MOSCOW, February 18 - RAPSI. A Belgian court ruled against a plea for early release launched by infamous pedophile and murderer Marc Dutroux, who has come to be known throughout Europe for his reputations both as a barbaric criminal and as an illustration of a justice system too lenient to curb recidivism, the BBC reported Monday.
According to Michael Newton’s The Encyclopedia of Serial Killers, Dutroux was convicted along with his then-wife Michelle Martin in 1989 of having kidnapped and raped five girls. He was sentenced to 13 years in prison. However, he was back on the streets by 1992, having been released on parole in connection with a program aimed at closely monitoring the activities of sex offenders. He was further granted social welfare in the amount normally received by state invalids: $1,162 each month.
Newton writes that Dutroux’s mother had warned against his early release in 1992, claiming: “I have known for a long time and with good cause my eldest’s temperament. What I do not know, and what all the people who know him fear [is] what he has in mind for the future.”
After his release, Dutroux rapidly amassed a fortune with which he purchased seven houses. Newton attributed this to Dutroux’s return to crime.
In 1993, a police informant reported that he had been offered “long-haired, slender and prepubescent” girls at $3,500 a head by Dutroux, who had purportedly built a holding cell underneath one of his properties to protect his inventory of kidnapped girls.
The information – according to Newton – was initially ignored. However, police began to zero in on Dutroux as a series of disappearances swept the country between 1995 and 1996.
In June 1995, Julie Lejeune and Melissa Russo, both aged eight, disappeared while playing together in their neighborhood. Two months later, An Marchal and Eefje Lambrecks, aged 17 and 19 respectively, went missing from seaside resort while on vacation. In December 1995, a 14-year-old girl named Laetitia Delhez disappeared while on her way home from the pool. In May 1996, 12-year-old Sabinne Dardenne went missing while riding her bike to school.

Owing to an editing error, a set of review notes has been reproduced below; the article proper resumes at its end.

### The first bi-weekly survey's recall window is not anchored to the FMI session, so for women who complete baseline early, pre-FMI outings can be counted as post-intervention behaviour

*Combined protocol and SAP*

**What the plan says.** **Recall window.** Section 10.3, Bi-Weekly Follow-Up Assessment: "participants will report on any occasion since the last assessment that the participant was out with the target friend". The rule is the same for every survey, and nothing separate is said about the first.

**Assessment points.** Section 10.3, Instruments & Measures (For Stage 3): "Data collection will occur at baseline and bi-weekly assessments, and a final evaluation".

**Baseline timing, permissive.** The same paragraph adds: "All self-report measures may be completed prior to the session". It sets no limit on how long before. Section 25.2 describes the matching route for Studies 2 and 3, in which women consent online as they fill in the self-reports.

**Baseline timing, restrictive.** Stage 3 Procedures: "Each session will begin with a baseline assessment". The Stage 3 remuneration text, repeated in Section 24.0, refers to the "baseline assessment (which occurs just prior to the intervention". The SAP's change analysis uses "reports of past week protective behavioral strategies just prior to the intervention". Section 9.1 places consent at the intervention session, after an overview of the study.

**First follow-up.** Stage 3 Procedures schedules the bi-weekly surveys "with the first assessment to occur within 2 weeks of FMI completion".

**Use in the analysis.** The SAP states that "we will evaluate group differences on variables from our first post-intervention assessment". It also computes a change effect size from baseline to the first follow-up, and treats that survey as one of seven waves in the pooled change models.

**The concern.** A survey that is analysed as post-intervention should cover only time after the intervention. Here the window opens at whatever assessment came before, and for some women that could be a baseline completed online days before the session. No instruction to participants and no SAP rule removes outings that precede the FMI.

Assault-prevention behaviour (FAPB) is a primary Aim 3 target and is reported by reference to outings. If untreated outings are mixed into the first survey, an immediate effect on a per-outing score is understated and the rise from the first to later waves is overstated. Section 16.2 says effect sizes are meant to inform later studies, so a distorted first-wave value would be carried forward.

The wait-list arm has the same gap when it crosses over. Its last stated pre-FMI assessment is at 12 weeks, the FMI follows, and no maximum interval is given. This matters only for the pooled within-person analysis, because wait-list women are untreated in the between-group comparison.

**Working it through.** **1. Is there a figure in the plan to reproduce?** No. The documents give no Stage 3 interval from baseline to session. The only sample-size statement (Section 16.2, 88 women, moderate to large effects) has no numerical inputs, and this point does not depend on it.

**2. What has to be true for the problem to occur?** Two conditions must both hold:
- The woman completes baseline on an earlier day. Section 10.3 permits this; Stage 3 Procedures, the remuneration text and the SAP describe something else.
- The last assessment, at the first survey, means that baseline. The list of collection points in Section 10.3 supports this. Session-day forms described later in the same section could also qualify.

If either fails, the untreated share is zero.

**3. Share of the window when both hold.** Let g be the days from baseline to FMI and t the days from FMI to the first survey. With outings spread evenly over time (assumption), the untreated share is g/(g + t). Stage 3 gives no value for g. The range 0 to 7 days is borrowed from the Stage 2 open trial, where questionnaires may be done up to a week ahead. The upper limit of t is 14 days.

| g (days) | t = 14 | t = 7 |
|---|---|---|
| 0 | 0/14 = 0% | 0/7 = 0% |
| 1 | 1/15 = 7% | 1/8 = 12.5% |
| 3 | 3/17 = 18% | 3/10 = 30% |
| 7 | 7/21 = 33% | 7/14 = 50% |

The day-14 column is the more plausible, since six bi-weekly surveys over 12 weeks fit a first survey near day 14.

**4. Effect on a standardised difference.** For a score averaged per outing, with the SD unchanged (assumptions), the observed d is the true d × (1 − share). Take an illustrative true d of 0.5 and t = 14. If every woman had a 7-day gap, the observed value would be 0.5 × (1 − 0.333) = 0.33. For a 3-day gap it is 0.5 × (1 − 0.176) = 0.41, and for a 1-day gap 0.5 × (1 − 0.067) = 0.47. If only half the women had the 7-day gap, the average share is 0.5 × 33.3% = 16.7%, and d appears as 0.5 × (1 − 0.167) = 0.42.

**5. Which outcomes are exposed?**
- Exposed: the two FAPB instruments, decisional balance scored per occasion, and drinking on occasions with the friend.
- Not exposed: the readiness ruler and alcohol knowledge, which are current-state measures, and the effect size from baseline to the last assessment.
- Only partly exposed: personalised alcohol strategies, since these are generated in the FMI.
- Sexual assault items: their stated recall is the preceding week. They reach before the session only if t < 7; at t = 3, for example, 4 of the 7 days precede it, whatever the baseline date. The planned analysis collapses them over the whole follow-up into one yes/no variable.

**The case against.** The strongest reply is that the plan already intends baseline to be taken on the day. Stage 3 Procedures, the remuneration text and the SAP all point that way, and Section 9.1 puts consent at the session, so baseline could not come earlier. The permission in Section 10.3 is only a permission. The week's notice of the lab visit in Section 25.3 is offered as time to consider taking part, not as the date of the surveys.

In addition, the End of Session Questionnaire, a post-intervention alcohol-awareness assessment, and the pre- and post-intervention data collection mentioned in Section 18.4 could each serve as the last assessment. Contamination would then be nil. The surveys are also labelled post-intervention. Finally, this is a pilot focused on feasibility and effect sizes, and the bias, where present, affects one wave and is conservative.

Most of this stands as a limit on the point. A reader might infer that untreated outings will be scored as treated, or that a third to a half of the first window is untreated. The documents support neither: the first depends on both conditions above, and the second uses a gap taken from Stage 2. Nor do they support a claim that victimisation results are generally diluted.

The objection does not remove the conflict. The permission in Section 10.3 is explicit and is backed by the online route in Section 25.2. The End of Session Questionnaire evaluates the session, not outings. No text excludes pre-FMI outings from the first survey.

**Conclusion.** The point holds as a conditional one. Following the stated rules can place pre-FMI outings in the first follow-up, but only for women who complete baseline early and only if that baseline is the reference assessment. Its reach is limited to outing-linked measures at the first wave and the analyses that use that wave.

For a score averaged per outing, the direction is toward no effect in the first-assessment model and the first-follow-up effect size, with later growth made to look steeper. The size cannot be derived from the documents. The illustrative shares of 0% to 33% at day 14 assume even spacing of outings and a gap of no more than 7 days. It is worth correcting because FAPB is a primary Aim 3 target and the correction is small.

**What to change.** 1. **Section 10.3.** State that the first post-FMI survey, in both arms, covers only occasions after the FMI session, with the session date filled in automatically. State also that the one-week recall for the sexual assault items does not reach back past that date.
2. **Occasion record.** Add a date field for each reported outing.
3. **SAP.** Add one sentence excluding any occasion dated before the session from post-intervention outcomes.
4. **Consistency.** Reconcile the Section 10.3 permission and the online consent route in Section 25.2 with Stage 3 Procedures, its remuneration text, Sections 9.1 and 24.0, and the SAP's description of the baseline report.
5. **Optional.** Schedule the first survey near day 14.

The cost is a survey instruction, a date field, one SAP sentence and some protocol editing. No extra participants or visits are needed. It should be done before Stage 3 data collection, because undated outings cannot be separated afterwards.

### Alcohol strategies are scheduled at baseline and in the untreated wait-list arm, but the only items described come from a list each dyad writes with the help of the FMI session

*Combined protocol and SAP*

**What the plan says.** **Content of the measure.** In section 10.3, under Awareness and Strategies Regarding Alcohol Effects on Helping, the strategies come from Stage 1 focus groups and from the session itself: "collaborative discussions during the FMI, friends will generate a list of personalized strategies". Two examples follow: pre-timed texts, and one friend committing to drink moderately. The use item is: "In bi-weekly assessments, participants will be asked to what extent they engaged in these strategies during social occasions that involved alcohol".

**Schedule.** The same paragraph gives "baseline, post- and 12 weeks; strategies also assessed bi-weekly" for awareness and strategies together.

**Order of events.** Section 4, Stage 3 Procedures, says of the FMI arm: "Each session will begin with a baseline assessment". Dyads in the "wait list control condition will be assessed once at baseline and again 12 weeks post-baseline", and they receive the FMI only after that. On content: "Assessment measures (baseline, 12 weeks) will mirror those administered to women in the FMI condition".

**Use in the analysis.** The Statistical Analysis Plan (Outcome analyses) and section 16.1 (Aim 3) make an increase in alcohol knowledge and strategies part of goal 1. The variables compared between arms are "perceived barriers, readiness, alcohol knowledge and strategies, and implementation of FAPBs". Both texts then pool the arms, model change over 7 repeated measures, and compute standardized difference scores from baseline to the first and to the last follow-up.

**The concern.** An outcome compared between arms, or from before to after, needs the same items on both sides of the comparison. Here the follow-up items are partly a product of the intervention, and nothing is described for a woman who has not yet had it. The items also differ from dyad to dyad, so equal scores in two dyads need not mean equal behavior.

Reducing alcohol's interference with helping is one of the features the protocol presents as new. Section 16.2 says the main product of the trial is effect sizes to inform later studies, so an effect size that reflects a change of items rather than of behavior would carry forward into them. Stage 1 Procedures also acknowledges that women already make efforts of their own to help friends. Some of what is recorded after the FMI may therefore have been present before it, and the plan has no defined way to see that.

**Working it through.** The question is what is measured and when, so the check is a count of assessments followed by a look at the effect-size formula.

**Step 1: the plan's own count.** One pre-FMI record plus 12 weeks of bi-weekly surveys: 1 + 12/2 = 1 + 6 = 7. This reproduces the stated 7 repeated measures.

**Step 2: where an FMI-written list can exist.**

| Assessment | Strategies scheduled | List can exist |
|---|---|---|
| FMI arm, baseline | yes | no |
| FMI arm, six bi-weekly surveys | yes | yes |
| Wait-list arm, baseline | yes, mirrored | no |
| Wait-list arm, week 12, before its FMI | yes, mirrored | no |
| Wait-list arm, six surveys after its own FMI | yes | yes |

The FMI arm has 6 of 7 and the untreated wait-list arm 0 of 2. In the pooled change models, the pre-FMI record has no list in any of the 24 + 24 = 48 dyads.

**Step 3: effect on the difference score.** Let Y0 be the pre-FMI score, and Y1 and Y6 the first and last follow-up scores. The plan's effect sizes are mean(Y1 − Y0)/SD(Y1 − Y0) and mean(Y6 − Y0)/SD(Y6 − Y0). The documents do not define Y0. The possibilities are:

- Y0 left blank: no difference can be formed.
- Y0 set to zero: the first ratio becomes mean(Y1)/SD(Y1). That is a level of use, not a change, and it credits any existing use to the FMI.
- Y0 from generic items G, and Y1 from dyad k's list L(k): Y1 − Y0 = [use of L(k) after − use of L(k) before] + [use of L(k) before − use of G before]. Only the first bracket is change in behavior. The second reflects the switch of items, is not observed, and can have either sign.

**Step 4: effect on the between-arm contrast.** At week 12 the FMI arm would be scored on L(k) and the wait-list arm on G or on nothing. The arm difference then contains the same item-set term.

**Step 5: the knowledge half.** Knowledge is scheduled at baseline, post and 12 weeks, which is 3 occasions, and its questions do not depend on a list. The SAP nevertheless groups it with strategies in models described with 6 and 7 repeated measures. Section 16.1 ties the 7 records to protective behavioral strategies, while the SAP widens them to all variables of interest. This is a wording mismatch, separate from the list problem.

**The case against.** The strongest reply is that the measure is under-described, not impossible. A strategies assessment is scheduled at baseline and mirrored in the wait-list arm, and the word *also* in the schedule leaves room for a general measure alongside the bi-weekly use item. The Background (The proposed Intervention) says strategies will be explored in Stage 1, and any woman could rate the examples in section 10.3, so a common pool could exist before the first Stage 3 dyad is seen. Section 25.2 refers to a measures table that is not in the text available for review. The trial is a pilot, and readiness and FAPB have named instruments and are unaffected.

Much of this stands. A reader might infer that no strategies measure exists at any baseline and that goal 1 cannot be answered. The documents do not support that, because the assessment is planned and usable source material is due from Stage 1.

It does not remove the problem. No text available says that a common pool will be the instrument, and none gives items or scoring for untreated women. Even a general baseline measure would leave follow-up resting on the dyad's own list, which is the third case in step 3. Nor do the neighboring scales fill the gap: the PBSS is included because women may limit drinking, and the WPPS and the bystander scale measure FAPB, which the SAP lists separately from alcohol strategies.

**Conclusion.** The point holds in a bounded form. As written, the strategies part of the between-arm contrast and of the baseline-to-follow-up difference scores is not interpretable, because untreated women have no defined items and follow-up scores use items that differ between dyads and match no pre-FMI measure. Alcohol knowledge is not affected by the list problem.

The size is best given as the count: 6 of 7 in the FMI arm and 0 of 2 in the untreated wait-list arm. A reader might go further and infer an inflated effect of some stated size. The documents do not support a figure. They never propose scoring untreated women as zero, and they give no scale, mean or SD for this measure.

In connection with the disappearances of Lejeune and Russo, police searched Dutroux’s home in 1995. According to Newton, they had heard muffled screams while investigating, but accepted Dutroux’s explanation that it was probably just children playing outside.
On August 13, 1996, however, Dutroux was arrested – again alongside his then former-wife Michelle Martin. At that point, Dutroux led police to his home, where they found malnourished, abused, and drugged, but still alive, Delhez and Dardenne.
Dutroux then admitted to having kidnapped and murdered Lambrecks and Marchal, who were “drugged, bound, and buried alive,” according to Newton. Dutroux then led police to a burial site from which the bodies of Lejeune and Russo were unearthed, who were both starved to death.
Dutroux and his accomplices were charged with murder and kidnapping.
At one point during his trial in April 1998, Dutroux managed to escape from the courthouse, though he was captured again shortly thereafter.
A number of high-level officials who had been implicated in Dutroux’s 1992 parole decision and his 1998 escape lost or resigned from their positions.
Judge Jean-Marc Connerotte – who was removed from the trial early on due to a conflict of interest after having attended a fundraiser for some of the victims – cried on the witness stand as he described the initial reluctance of Delhez and Dardenne to evacuate the cell once they were freed. He claimed that the girls had kissed and thanked Dutroux as they left the bunker.
According to Newton, Dutroux was convicted by a jury on June 17, 2004 for the murders of Lambrecks and Marchal; the kidnappings of Dardenne, Delhez, Lejeune, and Russo; and the rapes of Dardenne and Delhez.
According to the BBC, he was then given a life sentence.
Echoing her sentiment from his 1992 acquittal, Dutroux’s mother urged against her son’s early release in the lead-up to Monday’s hearing, telling Belgium’s Soir Magazine that her son is “a recidivist in his soul.”